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February 20, 2017


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I still have my first copy of The Hitchhiker's Guide to the Galaxy. I picked it out in the fifth or sixth grade, after a boy in my class did an oral book report on it, and confused the hell out of everybody including the teacher, but to me it sounded amazing and intriguing, especially the way the boy kept snickering and saying things like "...And then there's this part where a whale materializies way up in the sky..."

The boy who gave the report was a troubled boy. Already in fifth or sixth grade he had gotten into scrapes with the law. He had drug problems and friends who did not bring out the best in him. His grades were terrible. He was also wicked smart, and had a mean streak, and he nearly destroyed our eighth grade French teacher's composure -- you could watch her going slowly insane every time he raised his hand. He asked crazy questions in class, that if you thought about them for a minute, were stupid, but if you thought about them for more than a minute, were good questions. I had heard that his parents were rich and that he had only sisters all much older than him. I was a little afraid of him. I was a little fascinated by him. And when I was in a bookstore and I recognized the grinning round green eyeless monster on the cover of the book, the book from the boy's oral report, I picked it up. And I read the book and became instantly addicted and read the other two books, and waited and waited for So Long and Thanks For All the Fish to come out, and I still remember shrieking when I saw a new book called "Mostly Harmless" on the shelf. The boy changed schools when it was time to go to high school. We heard that it was his own decision, to go to a different private school and have new friends. I did not see him again.

Years after that fifth-grade book report I met another boy in the college dining hall who snickered while quoting from Hitchhiker's Guide to the Galaxy. We went for a walk all over campus, quoting the book to each other. I had all the paperbacks, very dog-eared from reading them every time my brain was too tired to engage with a text for the first time. His copy of the book was bound in a single volume along with the first two sequels and a short story called "Young Zaphod Plays it Safe." Now my copy and the second boy's copy are together on a shelf in our bedroom.

I remember well when my mother, who still lived in my hometown then, mentioned to me on the phone that she had read of the first boy's -- he would have been in his late twenties, like me -- sudden death. No cause was given in the newspaper notice. I remembered vaguely that he was supposed to have had some kind of a heart problem. I also wondered if maybe he had never quite gotten away from the things that made him run in the first place.

I wept for that other boy. I can't pay him back. I try to. There is a small handful of souls whose rest I pray for by name at every Mass I attend. He is one of them and I will pray for him by name at every Mass I attend until the day I can't do it anymore.

I'm sitting on the couch reading this on my tablet, and wondering whether it would help to go to my computer and enlarge the picture so I can read the titles on your shelves, or whether it would be too pixelated to help...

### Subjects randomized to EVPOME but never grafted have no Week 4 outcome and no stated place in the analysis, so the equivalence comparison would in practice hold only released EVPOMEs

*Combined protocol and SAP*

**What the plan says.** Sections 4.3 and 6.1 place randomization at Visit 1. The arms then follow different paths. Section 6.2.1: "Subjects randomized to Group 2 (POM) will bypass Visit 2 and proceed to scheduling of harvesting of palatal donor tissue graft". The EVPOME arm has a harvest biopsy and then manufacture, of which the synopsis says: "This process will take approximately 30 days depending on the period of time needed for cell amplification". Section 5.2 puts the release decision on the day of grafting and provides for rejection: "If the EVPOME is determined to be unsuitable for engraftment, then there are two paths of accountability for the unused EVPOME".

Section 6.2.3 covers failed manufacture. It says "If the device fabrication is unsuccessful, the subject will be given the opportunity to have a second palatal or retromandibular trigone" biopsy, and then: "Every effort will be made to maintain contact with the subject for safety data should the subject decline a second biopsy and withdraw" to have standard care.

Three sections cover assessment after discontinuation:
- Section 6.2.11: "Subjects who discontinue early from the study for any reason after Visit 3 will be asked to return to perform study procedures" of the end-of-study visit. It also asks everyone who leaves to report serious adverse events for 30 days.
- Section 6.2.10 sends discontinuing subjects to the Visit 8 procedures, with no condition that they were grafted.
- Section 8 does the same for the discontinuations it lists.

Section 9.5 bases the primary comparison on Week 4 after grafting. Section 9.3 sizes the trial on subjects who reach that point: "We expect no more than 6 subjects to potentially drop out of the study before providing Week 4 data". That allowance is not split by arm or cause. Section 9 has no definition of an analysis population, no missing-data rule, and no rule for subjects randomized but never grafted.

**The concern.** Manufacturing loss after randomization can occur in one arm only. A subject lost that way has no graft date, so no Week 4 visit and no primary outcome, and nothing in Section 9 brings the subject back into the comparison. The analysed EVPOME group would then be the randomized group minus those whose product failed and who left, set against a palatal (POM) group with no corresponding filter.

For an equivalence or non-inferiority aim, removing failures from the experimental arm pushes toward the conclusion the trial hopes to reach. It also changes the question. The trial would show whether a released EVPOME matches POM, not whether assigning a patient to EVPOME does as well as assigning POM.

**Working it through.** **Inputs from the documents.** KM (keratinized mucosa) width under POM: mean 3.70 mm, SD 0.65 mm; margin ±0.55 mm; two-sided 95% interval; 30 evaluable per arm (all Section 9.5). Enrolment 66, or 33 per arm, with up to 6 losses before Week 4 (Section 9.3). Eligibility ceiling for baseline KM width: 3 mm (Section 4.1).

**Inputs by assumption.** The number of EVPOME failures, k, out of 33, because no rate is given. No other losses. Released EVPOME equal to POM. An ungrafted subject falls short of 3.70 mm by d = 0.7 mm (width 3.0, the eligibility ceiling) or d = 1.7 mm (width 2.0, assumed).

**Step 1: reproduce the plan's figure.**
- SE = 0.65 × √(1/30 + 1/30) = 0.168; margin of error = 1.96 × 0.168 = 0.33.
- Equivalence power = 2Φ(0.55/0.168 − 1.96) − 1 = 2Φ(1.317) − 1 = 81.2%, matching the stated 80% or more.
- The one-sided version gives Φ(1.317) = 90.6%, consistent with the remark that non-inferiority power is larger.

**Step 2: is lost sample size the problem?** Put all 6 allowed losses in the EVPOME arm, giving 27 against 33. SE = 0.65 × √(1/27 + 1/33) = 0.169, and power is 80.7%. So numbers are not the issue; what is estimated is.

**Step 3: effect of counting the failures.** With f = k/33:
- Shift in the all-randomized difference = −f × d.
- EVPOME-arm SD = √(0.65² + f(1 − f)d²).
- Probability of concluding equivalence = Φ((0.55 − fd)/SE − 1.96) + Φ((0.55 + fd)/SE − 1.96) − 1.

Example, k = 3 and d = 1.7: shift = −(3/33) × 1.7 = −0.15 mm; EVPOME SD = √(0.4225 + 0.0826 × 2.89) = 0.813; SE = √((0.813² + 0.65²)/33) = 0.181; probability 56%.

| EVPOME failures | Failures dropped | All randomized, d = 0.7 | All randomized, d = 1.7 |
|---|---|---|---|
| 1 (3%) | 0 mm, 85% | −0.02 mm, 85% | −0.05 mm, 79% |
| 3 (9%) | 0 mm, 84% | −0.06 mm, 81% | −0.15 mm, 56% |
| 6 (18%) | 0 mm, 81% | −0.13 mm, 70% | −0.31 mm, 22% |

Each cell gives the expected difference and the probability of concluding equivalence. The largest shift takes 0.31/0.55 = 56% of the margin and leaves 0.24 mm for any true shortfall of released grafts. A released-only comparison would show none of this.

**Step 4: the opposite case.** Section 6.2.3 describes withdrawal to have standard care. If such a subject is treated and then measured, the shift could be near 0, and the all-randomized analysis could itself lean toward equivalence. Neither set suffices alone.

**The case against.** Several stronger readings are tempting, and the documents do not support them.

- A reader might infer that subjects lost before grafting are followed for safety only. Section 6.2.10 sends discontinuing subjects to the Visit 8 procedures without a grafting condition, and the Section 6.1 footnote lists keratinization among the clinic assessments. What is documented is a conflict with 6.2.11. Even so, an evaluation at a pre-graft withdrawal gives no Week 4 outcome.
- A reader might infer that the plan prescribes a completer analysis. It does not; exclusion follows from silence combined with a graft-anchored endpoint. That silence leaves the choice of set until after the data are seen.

I have saved all of my only som's books, and look at them all the time. I long for the day I can read them to my future nieces or nephews, and even more...I think of how I will read them to my future grandchildren. This is odd to write, at 41, but I think of it all the time.

My husband is not a reader, and I frequently have to defend the keeping (and buying) of books. I wish he understood more...but he didn't grow up a reader, nor was ever read to, and so has no attachment to books.

But gosh, books are my everything. There was an article in The NY Times about Margaret Wise Brown the other day...and I found I could recite every word, twenty years later...

I have so many book memories....I love sharing them so much...

I could tell so many stories from the various books on my shelves, but after your story, Jamie, and bearing's, there's one that seems to want telling. I picked up a book of poetry on a whim, I'm not even sure where, library book sale, table at the farmer's market, used bookstore? It was by a local Vermont poet who is also a woodcarver. Years and years later I was blogging a poem a day to get through the January doldrums and browsing all the poetry books on the poetry shelf (which is right next to my favorite chair so I can sit there and grab books off and leaf through them, which is how I read poetry mostly.) Anyway, I found a poem in his book and I published it on my blog. And sometime later, almost a year later, he left a comment! He was so very pleased that I'd enjoyed his poem. And sometime later later, someone else, a friend of his, left a comment telling me the name of his most recent book, and giving me a bit more information about him. Then later still the friend came back and left another comment. He'd died, but he'd been really flattered I'd taken an interest in his work. So I posted an obit for him on my blog and over time various friends of his have found it and left comments and here I am hosting a sort of virtual wall for him. The community of letters.

I almost feel a need to print it all out and paste it in the book as a sort of footnote for future readers to follow.



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